Album review

Hearing Kate Bush live in London on ‘Before the Dawn’

Two years ago, the British singer Kate Bush announced she would be appearing at London’s Hammersmith Apollo — her first shows since she retired from live performance in 1979. To say it caused a frenzy among her devotees is a massive understatement. Flights were booked, websites crashed, dates added.

Bush didn’t so much emerge in the late ’70s as much as she crash-landed into its pop landscape. Her dreamy debut single, “Wuthering Heights,” which showcased her bewitching voice, penchant for flight-of-fancy vocal melodies, and willingness to find inspiration in classical culture, was No. 1 on the UK Singles chart for a solid four weeks, and other songs of hers — the chugging “Running Up That Hill,” the spectral Peter Gabriel duet “Don’t Give Up” — garnered modern-rock airplay stateside and led listeners to her albums. Those records, with musical styles ranging from lighthearted jigs to bombastic prog-rock, were dense, meticulous affairs that influenced musicians of all stripes, including the soul singer Maxwell (who covered Bush’s ode to femininity “This Woman’s Work”) and the fleet-tongued Big Boi.


This isn’t the first time Bush has looked back — in 2011 she released “Director’s Cut,” which reworks songs from two of her mid-period albums. (Among the tweaks: lyrics borrowed from James Joyce.) But the London shows were a titanic event thanks to what had been Bush’s self-imposed retirement from the stage. “Before the Dawn” is a straight-up live recording with no overdubs or add-ons, with audible applause and Bush’s thrilled ad-libs bracketing the show’s opening and closing.

The setlist spans Bush’s career, eschewing the greatest-hits route for a conceptual presentation that allows a track like the grand “King of the Mountain” to puff up into a full-blown rock spectacle, and that shows how Bush is still tweaking even her earliest works. It pivots on two set pieces receiving their first live airing. “The Ninth Wave,” from 1985’s “Hounds of Love,” is a heady suite that traces the psychic journey of someone left adrift in the water with her own thoughts and inner strength; “A Sky Of Honey,” from 2005’s “Aerial,” is shot through with bird calls and heavenly imagery, its meditative textures allowing Bush’s voice, its ever-so-slight cracks revealing her age, to float above them.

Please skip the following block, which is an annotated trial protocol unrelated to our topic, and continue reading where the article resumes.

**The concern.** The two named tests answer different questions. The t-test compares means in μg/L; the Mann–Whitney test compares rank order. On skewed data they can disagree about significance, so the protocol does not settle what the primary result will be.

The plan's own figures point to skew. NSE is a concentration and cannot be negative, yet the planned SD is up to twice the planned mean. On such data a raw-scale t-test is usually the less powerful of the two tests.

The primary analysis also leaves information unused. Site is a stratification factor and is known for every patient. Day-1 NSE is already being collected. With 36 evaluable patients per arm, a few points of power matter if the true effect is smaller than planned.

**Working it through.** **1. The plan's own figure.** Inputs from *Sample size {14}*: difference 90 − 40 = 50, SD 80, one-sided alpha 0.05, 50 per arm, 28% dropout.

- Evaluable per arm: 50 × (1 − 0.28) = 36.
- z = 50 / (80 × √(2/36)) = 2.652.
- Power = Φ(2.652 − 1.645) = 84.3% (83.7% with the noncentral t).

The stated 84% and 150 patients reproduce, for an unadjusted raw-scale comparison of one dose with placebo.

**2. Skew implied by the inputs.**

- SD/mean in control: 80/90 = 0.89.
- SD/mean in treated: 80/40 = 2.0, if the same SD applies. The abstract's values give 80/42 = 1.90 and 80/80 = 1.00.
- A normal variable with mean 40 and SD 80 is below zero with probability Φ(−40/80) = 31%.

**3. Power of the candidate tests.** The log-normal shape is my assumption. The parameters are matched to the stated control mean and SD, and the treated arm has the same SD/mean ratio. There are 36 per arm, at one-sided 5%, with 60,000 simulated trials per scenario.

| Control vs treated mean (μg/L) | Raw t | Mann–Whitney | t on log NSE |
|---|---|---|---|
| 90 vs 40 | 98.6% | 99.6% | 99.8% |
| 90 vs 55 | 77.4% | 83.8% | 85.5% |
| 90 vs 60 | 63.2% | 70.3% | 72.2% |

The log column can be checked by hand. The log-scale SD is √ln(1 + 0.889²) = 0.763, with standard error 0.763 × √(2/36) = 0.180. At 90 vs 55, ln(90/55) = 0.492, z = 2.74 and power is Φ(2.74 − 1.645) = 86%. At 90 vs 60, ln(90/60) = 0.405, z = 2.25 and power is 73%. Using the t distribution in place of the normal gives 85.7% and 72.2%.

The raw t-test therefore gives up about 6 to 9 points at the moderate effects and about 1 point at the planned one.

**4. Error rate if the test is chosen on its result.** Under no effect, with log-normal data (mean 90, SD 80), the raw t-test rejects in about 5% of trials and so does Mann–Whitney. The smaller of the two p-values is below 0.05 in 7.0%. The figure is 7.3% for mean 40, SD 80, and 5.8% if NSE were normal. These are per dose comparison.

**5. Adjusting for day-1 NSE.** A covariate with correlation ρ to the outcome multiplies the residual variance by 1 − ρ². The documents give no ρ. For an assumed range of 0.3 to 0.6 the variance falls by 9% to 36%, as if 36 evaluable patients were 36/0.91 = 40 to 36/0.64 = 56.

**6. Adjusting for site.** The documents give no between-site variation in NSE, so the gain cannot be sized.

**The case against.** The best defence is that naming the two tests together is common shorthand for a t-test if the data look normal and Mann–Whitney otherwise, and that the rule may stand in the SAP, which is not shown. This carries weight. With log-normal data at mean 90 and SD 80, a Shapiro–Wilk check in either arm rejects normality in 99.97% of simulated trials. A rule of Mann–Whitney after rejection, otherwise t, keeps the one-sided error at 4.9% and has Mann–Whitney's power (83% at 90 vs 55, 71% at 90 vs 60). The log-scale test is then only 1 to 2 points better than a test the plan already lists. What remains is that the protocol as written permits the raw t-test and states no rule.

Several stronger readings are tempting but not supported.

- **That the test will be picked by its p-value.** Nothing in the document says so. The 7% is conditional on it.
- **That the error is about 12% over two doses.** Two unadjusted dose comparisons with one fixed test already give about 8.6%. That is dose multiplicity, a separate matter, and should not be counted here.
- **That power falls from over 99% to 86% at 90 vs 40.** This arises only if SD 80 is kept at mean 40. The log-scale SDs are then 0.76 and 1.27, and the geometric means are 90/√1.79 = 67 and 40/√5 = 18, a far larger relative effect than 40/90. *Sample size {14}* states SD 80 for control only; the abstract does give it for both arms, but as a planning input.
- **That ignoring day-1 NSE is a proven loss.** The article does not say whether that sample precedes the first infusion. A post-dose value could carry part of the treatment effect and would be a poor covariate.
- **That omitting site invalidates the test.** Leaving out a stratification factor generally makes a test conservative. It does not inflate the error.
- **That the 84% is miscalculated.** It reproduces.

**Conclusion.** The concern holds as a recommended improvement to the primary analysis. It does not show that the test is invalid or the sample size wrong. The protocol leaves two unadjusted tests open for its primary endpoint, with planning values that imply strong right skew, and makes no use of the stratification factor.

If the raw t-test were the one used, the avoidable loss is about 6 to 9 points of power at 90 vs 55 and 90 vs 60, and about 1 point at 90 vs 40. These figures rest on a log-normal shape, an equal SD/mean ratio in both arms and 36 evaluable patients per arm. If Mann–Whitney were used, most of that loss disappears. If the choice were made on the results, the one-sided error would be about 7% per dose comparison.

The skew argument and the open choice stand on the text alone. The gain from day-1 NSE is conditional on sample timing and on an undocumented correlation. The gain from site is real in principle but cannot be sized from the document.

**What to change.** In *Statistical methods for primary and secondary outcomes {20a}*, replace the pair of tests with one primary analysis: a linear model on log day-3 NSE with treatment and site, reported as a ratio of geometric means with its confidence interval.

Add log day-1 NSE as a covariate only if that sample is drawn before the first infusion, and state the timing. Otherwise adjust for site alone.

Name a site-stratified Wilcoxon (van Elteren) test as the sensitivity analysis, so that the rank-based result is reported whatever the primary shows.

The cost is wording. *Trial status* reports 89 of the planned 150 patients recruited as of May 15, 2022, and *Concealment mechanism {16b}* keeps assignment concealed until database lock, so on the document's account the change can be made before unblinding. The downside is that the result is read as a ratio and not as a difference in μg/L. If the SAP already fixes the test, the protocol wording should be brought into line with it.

The album — which spans three CDs or four 12-inch vinyl records — closes with “Cloudbusting,” a 1985 track paying homage to the bond between the philosopher Wilhelm Reich and his son Peter. Like so much of Bush’s work, it has an urgency that’s palpable even today; when she sings, over slowly advancing strings, “I just know that something good is going to happen,” it’s impossible to not feel the tug of possibility. That feeling of perpetual potential is apparent in even the bleakest of Bush’s years-old songs, which are shot through with clear devotion to constant development of her craft.

ESSENTIAL “King of the Mountain”

Maura Johnston can be reached at maura@maura.com.